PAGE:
Students with Disabilities Highlighted in CDC’s “Operational Strategy for K-12 Schools through Phased Mitigation,” and USDOE's “COVID-19 Handbook Volume 1: Strategies for Safely Reopening Elementary and Secondary Schools”
On February 12, 2021, the Centers for Disease Control and Prevention (“CDC”) released “Operational Strategy for K-12 Schools through Phased Mitigation” (“Operational Strategy”), and the United States Department of Education (“USDOE”) released “Handbook Volume 1: Strategies for Safely Reopening Elementary and Secondary Schools.” (“Handbook”). The federal agencies largely offer the same guidance, although the Handbook includes some details not found in the Operational Strategy. Our office has published alerts that comprehensively discuss the agencies’ guidances. This summary highlights suggestions and recommendations particular to serving and protecting students with disabilities.
The guidances advocate implementation of five main mitigation strategies: 1) universal and correct use of face coverings; 2) physical distancing; 3) handwashing and respiratory etiquette; 4) cleaning and maintaining healthy facilities, including ventilation improvements; and 5) contact tracing in combination with isolation and quarantine. The guidances emphasize education and modeling of, and adherence to, these strategies by all members of school communities. Visitors to schools are discouraged, but itinerant related-service providers should be accommodated. The guidances also recommend active and specific communication about reopening plans to underserved families, including those of students with disabilities. This outreach should include accessible notifications to parents of students with disabilities when school-community members become infected.
The agencies point out that disabled students who are unable to wear a face covering might still safely attend school if other mitigation strategies are implemented. The guidances acknowledge that in some circumstances a student’s program might need to be provided virtually (and that quarantined students must be served in accordance with applicable laws). The guidances encourage educational staff members to wear masks with clear panels if they work with students who lipread or must see mouth and facial movements for effective communication and instruction (e.g., deaf and/or hard-of-hearing students). Face shields alone are discouraged as not sufficiently protective.
The Handbook recommends that schools carefully consider appropriate responses to students with disabilities who struggle with face coverings. For example, if a student’s difficulty wearing a mask is “related to an emotional disturbance or sensory disability,” the school’s response should be different from a response for a nondisabled student. The Handbook suggests that appropriate responses should include protocols for taking a face-covering break, such as allowing temporary mask removal in a well-ventilated space away from peers.
The Handbook recognizes that physical distancing may be difficult for some students because of their disabilities, including those with vision impairments, others who require tactile interpreting, and some who have intensive needs. The Handbook states that these students must be appropriately served in compliance with the law.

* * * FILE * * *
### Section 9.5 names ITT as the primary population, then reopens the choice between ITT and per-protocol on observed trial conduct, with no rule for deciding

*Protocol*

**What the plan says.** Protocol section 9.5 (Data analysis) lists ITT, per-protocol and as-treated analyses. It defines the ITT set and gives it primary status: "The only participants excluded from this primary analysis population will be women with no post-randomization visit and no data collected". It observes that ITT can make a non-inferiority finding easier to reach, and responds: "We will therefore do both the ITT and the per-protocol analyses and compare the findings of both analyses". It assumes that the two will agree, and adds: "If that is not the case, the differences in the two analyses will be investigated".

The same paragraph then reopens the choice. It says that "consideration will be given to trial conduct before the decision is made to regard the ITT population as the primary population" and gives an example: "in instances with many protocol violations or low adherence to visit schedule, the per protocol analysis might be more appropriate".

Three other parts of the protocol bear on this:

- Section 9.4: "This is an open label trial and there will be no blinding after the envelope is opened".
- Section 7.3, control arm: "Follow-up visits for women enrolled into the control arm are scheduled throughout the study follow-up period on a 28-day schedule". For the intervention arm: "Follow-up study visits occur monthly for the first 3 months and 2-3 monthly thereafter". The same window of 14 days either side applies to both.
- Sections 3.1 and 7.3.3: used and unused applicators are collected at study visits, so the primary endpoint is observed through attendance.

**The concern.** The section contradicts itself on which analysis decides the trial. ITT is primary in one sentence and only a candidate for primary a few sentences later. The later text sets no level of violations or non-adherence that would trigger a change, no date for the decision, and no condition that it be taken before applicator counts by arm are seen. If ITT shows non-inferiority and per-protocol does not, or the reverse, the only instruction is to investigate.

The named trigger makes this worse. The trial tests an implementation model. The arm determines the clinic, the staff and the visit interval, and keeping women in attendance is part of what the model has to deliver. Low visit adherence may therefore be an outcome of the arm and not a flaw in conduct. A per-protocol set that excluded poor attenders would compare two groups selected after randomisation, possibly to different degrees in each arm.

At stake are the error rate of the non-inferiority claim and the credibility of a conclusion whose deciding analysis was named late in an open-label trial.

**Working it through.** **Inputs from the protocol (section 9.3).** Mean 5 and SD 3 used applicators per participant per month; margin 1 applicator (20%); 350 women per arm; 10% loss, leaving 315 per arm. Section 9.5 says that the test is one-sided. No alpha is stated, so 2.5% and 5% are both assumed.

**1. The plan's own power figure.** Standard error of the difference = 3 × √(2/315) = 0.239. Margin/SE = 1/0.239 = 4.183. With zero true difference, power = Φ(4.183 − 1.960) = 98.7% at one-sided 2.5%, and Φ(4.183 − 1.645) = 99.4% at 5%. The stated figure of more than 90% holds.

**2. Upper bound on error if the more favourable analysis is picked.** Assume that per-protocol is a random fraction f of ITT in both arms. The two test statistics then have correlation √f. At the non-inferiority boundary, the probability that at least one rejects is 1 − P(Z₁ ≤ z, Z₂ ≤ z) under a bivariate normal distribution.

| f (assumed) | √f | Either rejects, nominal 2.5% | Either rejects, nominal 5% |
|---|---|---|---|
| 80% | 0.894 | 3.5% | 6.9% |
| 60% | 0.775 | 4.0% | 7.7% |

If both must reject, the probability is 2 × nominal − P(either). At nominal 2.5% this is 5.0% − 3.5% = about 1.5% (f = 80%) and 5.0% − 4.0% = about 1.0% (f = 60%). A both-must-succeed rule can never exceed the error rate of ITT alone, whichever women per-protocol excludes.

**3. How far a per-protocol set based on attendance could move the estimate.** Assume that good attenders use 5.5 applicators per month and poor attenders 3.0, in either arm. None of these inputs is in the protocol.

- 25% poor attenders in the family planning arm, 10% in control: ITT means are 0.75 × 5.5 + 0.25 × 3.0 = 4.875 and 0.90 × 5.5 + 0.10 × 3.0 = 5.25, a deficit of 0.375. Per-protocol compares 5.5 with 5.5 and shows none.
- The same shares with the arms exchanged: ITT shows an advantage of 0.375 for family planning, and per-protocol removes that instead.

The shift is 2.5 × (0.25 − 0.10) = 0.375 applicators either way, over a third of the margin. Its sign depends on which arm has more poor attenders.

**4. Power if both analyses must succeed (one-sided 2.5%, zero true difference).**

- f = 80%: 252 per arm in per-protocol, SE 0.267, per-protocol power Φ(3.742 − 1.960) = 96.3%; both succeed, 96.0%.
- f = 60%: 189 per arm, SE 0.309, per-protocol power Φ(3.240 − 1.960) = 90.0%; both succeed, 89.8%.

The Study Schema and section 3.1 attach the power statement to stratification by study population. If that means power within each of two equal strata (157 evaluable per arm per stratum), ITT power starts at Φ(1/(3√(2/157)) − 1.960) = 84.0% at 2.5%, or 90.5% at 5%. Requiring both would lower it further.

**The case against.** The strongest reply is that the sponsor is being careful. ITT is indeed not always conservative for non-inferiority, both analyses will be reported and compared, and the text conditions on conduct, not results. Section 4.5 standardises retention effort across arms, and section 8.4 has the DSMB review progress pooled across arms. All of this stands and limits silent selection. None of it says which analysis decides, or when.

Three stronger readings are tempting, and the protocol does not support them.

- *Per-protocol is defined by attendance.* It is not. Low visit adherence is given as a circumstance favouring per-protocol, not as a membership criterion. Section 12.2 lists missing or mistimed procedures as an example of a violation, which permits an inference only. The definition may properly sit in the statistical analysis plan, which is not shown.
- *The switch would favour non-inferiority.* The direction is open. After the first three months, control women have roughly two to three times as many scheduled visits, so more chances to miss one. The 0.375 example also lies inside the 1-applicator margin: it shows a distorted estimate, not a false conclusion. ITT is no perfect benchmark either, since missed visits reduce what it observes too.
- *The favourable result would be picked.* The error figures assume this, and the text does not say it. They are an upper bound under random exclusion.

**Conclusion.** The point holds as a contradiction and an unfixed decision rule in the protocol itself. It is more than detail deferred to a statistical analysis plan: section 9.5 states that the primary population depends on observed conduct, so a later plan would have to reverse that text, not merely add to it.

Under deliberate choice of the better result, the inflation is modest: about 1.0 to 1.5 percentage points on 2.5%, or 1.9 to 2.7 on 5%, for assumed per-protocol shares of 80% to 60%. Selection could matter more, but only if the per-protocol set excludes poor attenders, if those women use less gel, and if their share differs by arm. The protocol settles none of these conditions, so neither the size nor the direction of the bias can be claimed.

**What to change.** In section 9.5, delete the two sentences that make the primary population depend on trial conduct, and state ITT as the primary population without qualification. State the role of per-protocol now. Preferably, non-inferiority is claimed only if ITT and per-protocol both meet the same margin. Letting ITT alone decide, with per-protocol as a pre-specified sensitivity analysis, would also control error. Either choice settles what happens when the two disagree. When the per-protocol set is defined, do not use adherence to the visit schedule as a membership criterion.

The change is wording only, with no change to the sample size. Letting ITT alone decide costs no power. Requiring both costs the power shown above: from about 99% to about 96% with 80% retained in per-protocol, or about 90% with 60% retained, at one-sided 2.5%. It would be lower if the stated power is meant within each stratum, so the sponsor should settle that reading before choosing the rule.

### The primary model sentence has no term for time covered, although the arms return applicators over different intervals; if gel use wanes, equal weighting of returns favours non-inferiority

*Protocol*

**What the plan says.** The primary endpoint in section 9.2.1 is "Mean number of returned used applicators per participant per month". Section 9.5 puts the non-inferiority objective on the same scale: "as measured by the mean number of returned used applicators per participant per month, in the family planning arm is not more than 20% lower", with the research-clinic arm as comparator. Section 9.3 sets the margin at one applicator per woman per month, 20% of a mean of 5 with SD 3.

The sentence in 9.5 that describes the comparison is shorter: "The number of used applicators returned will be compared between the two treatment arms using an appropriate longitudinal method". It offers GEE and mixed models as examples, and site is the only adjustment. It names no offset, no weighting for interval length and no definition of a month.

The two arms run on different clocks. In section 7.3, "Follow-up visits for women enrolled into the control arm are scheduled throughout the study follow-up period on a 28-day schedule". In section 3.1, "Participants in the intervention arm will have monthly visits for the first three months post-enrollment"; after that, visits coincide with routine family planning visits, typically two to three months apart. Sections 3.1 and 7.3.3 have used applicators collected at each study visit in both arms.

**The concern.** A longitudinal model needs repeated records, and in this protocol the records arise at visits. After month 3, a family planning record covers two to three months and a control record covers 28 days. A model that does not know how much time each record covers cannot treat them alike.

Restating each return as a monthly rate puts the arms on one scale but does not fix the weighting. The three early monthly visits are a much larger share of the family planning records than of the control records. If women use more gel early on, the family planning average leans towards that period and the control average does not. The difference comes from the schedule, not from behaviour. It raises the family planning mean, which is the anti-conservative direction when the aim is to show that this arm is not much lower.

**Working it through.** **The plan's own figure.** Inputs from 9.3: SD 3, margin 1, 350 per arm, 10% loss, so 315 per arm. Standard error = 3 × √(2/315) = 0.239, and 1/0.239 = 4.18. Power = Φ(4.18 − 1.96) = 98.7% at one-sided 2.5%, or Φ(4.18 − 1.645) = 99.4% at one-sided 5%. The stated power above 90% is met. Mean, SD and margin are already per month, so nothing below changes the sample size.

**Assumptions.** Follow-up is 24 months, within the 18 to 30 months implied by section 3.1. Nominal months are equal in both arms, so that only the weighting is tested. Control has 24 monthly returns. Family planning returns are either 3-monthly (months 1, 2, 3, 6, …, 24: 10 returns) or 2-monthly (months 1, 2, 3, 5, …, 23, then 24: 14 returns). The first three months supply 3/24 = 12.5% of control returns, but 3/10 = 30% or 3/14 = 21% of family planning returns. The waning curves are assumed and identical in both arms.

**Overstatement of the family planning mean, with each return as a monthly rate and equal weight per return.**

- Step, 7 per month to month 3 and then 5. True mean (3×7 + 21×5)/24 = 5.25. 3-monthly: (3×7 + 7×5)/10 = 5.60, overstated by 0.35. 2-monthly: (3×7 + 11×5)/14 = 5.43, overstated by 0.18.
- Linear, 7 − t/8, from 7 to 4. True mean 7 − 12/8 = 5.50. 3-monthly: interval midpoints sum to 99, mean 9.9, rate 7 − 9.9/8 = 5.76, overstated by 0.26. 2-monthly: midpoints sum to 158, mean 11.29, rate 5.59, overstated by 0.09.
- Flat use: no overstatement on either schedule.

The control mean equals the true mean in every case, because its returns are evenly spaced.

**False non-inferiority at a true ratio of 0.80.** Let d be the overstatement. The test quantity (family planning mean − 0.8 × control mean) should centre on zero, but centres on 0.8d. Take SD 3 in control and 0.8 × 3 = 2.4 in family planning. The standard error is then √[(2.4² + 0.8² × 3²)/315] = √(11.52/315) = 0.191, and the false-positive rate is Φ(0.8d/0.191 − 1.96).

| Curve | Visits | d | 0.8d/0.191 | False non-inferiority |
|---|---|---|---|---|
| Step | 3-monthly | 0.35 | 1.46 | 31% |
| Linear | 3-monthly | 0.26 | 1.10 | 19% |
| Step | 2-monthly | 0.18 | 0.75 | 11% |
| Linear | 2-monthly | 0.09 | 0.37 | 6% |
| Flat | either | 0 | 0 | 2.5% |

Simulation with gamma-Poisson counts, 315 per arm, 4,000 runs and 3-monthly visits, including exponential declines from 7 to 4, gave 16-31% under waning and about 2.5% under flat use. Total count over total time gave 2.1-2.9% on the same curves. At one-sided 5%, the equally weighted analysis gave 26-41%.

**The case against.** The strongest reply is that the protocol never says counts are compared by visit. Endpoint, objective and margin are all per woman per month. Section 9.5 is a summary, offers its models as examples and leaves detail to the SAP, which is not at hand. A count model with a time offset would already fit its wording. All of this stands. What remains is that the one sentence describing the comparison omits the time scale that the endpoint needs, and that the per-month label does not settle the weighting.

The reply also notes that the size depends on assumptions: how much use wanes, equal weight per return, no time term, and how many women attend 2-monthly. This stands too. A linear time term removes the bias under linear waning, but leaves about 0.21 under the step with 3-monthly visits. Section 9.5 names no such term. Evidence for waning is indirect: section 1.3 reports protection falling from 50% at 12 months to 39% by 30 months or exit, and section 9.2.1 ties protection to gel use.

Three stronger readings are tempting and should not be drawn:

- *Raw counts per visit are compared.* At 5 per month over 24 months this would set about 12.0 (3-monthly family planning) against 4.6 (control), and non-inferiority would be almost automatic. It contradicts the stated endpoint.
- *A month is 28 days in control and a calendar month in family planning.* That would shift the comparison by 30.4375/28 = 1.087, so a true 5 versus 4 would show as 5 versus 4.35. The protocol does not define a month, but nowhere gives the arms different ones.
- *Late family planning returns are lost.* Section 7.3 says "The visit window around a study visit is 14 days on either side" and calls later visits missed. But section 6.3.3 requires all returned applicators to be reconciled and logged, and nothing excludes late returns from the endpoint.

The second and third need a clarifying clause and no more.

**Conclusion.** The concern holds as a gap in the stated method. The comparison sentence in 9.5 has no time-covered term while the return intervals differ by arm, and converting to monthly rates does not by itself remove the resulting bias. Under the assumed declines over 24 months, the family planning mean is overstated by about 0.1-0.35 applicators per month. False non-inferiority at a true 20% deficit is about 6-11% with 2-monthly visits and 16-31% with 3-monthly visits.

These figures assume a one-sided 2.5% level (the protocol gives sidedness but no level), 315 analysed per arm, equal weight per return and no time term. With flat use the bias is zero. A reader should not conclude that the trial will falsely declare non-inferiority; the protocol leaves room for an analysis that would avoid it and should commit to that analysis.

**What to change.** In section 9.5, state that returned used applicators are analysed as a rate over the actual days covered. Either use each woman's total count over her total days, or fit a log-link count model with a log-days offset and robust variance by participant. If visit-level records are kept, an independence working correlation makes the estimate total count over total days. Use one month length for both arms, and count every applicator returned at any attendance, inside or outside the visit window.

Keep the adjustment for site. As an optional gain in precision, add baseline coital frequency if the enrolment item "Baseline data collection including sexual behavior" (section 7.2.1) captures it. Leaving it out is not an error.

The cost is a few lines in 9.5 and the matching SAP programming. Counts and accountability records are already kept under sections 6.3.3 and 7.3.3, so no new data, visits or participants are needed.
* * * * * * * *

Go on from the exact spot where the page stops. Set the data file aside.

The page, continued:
The guidances discuss cohorting strategies, targeting inclusion of historically underserved students, including students with disabilities. Cohorting might provide schools the ability to prioritize in-person instruction for students who require special education and related services directly provided in school environments. The Handbook cautions that, while schools might partner with parents and community volunteers to ensure adult supervision of cohorts, this support does not take the place of qualified professional educators and paraeducators.
The Handbook discusses safety measures for transportation. Schools are encouraged to consider appropriate accommodations for students with disabilities, including the reservation and special cleaning of specific seats. Notably, the Handbook encourages all families to drive or walk their children to school, if possible, to reduce the number of students on buses. Families could be reimbursed for reasonable and necessary costs associated with transportation.
The Handbook discusses accommodations for extracurricular sports, including amplification equipment for coaches or instructors when delivering instructions. We caution that schools should not immediately assume that student-athletes with an individualized education program or Section 504 plan are entitled to accommodations for extracurricular activities as part of FAPE. Rather, these student-athletes might be entitled to accommodations as a matter of equal access to the activity. And, students who are not eligible for an IEP or Section 504 plan might still be entitled to accommodations for participation in extracurricular activities, to avoid disability-based discrimination.
What Does This Mean:
The CDC’s and USDOE’s guidances provide some new strategies for the safe reopening of schools. Schools should take care to review their safety plans and, in particular, document implementation of safety strategies.
As the Handbook’s full title suggests, it is intended as the first volume in a series, which will include such topics as “[m]eeting the social, emotional, mental health, and academic needs of students,” and “[a]ddressing lost instructional time for students.”
If you have any questions regarding this Alert, you can contact the authors or your regular attorney at Atkinson, Andelson, Loya, Ruud & Romo.